In one study, Corey and colleagues enrolled around 2,700 transgender people and cisgender men who have sex with men in Brazil, Peru, Switzerland and the United States. Another study enrolled more than 1,900 HIV-negative cisgender women in seven African countries — Botswana, Kenya, Malawi, Mozambique, South Africa, Tanzania and Zimbabwe. Participants received an IV infusion of VRC01 every 8 weeks for 80 weeks at a dose of either 10 mg/kg or 30 mg/kg, or a placebo. They were assessed for HIV acquisition in 4-week intervals.

VRC01 was calculated to be 75% effective at preventing HIV infection from isolates sensitive to the antibody. However, because only 30% of isolates were sensitive to the antibody, protection from VRC01 was not statistically significant overall compared with placebo, the researchers reported.

Nyaradzo M. Mgodi, MBChB, MMed, a researcher on the VRC01 trials, told journalists in a preconference webinar that they set out to answer four questions: “Is VRC01 safe to give to people? Are people able to tolerate the antibody without becoming too uncomfortable? Does the antibody lower people’s chances of getting HIV? And if it does, what is the optimal dose?”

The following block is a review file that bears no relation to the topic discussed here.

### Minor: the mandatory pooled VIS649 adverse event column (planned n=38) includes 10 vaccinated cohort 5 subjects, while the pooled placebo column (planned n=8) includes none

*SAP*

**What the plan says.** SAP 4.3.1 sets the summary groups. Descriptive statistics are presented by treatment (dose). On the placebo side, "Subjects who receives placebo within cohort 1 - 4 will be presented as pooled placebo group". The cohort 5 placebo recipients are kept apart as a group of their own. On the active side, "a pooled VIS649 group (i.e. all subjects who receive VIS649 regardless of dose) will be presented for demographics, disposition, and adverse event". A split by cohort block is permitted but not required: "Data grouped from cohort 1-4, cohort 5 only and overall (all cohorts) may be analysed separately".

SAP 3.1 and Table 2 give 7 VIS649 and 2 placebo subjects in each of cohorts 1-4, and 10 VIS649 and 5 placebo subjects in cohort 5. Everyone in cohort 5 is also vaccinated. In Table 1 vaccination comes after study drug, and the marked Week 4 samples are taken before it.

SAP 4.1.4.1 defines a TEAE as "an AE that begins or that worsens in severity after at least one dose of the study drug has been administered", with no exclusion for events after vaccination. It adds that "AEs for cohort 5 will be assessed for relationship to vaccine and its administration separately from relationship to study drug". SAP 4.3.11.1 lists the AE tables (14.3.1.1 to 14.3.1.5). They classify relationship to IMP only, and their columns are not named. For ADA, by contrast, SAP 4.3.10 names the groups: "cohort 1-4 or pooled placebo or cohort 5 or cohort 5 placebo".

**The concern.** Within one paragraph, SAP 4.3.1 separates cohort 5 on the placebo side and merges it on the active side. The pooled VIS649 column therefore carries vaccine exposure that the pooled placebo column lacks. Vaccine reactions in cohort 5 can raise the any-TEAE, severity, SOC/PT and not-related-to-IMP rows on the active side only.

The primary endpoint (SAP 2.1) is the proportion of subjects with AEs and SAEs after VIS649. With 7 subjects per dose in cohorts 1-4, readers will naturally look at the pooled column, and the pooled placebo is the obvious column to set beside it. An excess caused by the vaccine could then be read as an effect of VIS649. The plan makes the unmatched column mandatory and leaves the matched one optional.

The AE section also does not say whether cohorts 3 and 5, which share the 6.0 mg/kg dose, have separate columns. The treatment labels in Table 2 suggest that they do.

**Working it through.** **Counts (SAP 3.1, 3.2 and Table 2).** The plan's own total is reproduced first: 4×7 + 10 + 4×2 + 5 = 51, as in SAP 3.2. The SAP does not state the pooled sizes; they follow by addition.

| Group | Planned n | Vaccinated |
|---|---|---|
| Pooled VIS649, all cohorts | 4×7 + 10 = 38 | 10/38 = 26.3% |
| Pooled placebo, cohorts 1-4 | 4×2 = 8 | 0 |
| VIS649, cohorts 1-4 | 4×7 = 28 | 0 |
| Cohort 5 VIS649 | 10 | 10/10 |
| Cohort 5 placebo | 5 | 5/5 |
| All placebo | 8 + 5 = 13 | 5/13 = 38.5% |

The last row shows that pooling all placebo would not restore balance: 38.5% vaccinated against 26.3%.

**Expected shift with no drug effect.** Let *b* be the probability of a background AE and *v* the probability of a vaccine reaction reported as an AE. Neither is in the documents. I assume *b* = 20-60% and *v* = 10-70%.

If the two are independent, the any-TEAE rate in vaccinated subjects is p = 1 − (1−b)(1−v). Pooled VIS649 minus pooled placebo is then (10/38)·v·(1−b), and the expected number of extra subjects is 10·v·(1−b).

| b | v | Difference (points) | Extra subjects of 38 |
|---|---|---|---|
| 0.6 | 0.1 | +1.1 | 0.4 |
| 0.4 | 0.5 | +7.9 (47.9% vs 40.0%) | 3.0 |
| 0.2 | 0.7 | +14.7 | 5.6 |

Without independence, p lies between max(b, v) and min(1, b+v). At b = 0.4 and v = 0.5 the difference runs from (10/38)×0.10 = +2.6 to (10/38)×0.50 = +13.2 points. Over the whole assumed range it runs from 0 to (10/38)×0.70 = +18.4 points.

Mgodi said there are no plans to seek licensure for VRC01. Instead, the proof of concept study will be used to design future studies to evaluate antibodies and combinations of antibodies to prevent HIV.

Corey noted that the cost of antibodies is gradually dropping and that bNAb treatment could be economically feasible in the future.

“HIV is always a formidable pathogen — what you hope happens doesn't always necessarily happen,” he said. “We're not disappointed in this study because we got what we really wanted — to have a marker of success that leads the field forward and showed that we could demonstrate the proof of concept.”

‘Foundation’ for future research

In a statement, National Institute of Allergy and Infectious Diseases Director Anthony S. Fauci, MD, said the findings “establish the concept that passive administration of a broadly neutralizing antibody can prevent acquisition of susceptible HIV strains.”

“Insights gleaned from the AMP studies lay the foundation for future development of long-acting antibody-based HIV prevention tools and, ultimately, a vaccine,” Fauci said.